Why apartment search sites should be more like Tinder

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How much total do you plan to tip the building staff this year?

Analogies between romance and real estate are as old as time, and for good reason: What two things affect your life more drastically than your housing situation and your love life? And if you've ever found yourself shopping for apartments and dates at the same time, you'll notice some (occasionally unsettling) similarities between the two processes. The advice works both ways:

"When you find the one, you just KNOW."

"Know your dealbreakers and pay attention to red flags."

"Size matters!"

One thing that's not so similar: The "platforms" set up to you find your dream home versus your dream date. Though new startups launch seemingly every day to help us muddle through the apartment hunt and the, um, human hunt, as a rule, matchmaking apps are way more on top of their game than real estate ones. This in mind, we humbly suggest a few ways in which rental search sites should be taking cues from Tinder. (We'll waive the consulting fee this time around.)

1. Rejection is final

Our hands-down biggest wish: Anyone who's ever looked for an apartment has undoubtedly been barraged with 20 different versions of the same listing, or nixed an apartment only to have it crop up as a "recommended" option over and over again. On Tinder, once you swipe left, that person may as well have never been born. (That is, unless you buy the premium version, which allows you to backtrack on hastily-doled-out vetoes.) But with exception of Padmapper—which does let you "hide" apartments on their map that don't interest you—no site we've come across offers anything like this. Instead, you're faced with the nigh-impossible task of keeping track of whether you've already looked at and ruled out a potential apartment, and why it may or may not work. It doesn't have to be this way.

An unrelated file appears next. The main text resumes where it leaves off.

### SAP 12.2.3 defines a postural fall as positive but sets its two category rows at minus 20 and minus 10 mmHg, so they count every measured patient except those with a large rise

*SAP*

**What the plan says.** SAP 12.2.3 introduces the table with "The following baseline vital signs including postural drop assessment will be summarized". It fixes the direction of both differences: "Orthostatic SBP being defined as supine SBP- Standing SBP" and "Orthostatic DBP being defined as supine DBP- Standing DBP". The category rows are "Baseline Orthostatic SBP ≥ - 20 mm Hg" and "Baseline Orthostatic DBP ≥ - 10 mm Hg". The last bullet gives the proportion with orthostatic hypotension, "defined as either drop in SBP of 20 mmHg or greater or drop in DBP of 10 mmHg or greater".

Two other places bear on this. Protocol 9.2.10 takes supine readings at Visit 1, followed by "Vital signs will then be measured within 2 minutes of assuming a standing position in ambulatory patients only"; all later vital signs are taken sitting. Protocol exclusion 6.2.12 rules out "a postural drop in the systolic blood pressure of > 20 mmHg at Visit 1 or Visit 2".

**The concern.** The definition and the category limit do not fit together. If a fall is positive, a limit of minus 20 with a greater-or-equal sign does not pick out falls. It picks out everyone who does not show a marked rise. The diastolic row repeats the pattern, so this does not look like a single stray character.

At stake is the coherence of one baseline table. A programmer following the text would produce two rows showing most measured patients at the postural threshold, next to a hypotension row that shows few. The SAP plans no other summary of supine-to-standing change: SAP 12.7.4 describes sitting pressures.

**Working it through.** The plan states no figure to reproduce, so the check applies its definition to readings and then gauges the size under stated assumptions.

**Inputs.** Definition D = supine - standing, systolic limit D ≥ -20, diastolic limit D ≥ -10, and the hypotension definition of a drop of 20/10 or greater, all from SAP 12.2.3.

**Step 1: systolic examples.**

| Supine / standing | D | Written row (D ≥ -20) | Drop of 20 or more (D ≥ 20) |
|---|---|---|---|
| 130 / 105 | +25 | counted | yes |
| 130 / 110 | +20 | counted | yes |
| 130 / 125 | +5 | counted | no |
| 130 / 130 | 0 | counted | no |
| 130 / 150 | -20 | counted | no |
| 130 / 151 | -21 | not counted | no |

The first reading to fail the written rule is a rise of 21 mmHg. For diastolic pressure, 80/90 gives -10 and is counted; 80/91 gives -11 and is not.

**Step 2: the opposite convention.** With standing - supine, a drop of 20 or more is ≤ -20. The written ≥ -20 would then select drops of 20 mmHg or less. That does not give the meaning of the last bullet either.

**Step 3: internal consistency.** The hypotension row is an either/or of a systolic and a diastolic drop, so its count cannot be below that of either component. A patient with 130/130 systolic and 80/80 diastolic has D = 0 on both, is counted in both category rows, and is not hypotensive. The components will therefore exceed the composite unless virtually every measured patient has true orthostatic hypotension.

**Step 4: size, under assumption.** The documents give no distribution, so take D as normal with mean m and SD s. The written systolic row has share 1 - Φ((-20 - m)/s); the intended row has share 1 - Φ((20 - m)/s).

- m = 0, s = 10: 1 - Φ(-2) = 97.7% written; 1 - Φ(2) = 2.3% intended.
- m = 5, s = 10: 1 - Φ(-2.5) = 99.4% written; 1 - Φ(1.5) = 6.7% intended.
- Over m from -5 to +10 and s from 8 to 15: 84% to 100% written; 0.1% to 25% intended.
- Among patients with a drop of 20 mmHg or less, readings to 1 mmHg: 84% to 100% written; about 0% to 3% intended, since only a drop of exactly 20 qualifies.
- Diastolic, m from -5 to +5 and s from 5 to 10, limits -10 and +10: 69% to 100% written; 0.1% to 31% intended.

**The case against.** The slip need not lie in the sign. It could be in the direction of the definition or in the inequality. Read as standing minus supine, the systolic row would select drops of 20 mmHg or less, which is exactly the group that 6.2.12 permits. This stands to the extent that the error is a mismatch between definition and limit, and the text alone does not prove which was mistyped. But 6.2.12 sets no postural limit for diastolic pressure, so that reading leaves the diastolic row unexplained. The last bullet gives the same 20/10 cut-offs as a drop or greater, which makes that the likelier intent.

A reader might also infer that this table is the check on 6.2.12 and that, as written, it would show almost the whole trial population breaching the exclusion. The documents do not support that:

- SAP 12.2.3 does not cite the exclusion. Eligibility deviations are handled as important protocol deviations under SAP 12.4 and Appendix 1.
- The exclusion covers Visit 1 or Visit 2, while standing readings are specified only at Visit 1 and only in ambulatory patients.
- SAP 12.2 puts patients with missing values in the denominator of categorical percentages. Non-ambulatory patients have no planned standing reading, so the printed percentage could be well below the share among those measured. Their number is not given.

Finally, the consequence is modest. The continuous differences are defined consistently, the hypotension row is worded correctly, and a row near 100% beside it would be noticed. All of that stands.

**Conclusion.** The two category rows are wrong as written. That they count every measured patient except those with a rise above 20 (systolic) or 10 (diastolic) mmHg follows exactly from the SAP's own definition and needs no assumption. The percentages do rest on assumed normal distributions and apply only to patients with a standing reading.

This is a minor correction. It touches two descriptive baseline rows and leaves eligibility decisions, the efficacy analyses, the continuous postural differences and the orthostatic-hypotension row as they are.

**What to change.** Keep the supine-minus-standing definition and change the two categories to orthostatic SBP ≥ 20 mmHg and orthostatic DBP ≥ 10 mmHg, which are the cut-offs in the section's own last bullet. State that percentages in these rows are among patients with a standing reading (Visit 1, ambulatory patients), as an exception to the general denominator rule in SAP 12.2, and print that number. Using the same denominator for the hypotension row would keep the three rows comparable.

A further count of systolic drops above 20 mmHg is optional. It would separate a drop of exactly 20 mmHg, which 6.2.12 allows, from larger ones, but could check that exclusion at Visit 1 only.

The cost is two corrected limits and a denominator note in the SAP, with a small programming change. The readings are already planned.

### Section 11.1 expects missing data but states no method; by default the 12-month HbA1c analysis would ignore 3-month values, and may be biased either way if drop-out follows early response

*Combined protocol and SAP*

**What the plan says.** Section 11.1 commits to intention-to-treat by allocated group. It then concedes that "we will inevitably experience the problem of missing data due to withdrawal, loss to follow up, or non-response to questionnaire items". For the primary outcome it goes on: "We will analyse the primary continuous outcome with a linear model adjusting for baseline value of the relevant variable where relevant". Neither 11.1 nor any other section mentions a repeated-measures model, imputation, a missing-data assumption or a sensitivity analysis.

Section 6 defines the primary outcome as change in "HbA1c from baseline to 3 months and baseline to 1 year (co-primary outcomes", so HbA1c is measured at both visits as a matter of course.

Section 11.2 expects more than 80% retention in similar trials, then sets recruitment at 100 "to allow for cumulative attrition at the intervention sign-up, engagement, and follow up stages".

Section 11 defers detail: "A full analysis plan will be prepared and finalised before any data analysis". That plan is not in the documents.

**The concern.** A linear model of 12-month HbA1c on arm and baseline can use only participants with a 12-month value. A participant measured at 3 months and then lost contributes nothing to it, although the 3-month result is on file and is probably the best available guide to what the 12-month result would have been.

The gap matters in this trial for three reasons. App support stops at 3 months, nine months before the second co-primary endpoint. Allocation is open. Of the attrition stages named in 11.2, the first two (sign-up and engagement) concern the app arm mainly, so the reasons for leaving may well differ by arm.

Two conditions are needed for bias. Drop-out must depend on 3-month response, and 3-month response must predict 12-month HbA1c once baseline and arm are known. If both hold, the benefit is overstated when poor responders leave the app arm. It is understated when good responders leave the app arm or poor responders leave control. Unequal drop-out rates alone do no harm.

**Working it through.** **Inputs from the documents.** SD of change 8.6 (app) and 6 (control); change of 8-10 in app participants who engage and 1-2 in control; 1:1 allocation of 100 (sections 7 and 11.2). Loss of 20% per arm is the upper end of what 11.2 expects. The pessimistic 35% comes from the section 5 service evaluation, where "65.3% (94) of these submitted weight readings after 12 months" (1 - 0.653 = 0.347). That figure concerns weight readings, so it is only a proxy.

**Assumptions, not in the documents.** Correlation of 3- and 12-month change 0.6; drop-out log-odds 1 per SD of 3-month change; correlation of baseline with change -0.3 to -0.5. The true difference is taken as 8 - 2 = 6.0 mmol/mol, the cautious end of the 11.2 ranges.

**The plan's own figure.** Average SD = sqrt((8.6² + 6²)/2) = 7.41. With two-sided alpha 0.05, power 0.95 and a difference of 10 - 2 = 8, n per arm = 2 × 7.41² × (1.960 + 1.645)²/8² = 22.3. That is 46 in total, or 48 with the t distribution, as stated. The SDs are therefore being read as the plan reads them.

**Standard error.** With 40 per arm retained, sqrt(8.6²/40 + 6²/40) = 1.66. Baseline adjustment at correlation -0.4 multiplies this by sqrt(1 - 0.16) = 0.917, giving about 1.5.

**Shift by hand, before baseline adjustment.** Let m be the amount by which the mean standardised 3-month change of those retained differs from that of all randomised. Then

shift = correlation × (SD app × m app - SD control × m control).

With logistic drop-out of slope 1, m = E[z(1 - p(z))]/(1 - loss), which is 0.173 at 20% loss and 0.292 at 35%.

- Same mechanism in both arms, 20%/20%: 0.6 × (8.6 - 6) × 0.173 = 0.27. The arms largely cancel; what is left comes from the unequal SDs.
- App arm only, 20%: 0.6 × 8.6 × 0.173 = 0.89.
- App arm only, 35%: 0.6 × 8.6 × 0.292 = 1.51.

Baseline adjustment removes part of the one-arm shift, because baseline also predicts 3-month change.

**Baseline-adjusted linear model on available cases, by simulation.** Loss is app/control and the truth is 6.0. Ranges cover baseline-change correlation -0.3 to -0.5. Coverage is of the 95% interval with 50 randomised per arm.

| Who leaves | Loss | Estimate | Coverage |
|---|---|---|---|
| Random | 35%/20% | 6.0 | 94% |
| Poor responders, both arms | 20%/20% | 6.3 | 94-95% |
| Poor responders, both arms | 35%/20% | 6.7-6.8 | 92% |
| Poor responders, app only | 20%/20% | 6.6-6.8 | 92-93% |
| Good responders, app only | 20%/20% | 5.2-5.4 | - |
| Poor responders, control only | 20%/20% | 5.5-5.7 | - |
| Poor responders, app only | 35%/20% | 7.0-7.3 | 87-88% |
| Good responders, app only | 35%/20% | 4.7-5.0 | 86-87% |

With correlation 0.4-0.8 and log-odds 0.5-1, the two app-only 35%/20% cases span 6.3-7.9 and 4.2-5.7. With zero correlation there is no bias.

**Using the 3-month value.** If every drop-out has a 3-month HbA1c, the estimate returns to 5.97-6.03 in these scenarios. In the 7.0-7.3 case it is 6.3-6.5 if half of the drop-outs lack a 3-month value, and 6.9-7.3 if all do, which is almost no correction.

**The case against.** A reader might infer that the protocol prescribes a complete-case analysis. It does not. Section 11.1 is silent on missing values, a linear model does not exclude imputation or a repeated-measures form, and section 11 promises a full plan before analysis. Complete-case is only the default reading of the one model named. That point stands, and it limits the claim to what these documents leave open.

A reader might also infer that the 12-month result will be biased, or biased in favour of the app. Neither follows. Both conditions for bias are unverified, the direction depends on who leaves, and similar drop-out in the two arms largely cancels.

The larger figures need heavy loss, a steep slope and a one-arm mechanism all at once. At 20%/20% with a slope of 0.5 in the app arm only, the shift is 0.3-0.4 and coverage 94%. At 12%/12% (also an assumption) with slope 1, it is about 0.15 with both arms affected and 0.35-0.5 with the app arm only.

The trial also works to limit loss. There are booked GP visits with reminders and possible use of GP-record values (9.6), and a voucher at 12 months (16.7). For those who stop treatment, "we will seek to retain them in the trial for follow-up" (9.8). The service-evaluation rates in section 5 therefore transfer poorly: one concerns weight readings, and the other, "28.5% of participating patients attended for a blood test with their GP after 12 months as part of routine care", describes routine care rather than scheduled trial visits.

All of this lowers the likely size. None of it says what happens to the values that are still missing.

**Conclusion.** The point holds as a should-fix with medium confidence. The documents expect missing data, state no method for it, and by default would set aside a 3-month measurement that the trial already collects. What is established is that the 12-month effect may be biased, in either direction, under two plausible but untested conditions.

2. Pics or it didn't happen

Need we say more? While most legit apartment listings do include photos, you shouldn't be able to even post an apartment at all if there aren't photos attached. No one's trying to get catfished here.

3. You can grill your mutual friends

This last item is a mixed bag, but hear us out: No one likes being forced to link up their Facebook profile just to join a particular service. But what if listings apps had access to your contact list, and therefore could show you which of your friends live nearby a given apartment? (The real estate equivalent of seeing your "connections" on Tinder.) You could get a sense of how many people you know do (or don't) live in a given area, and ask them for info about the quality of the neighborhood. Think of all the time you'd save not having to schlep to viewings at places that turn out to be totally inconvenient to the subway, or several subway stops away from any of your social circle! And all the extra time you'd have to mindlessly swipe through dating profiles, instead.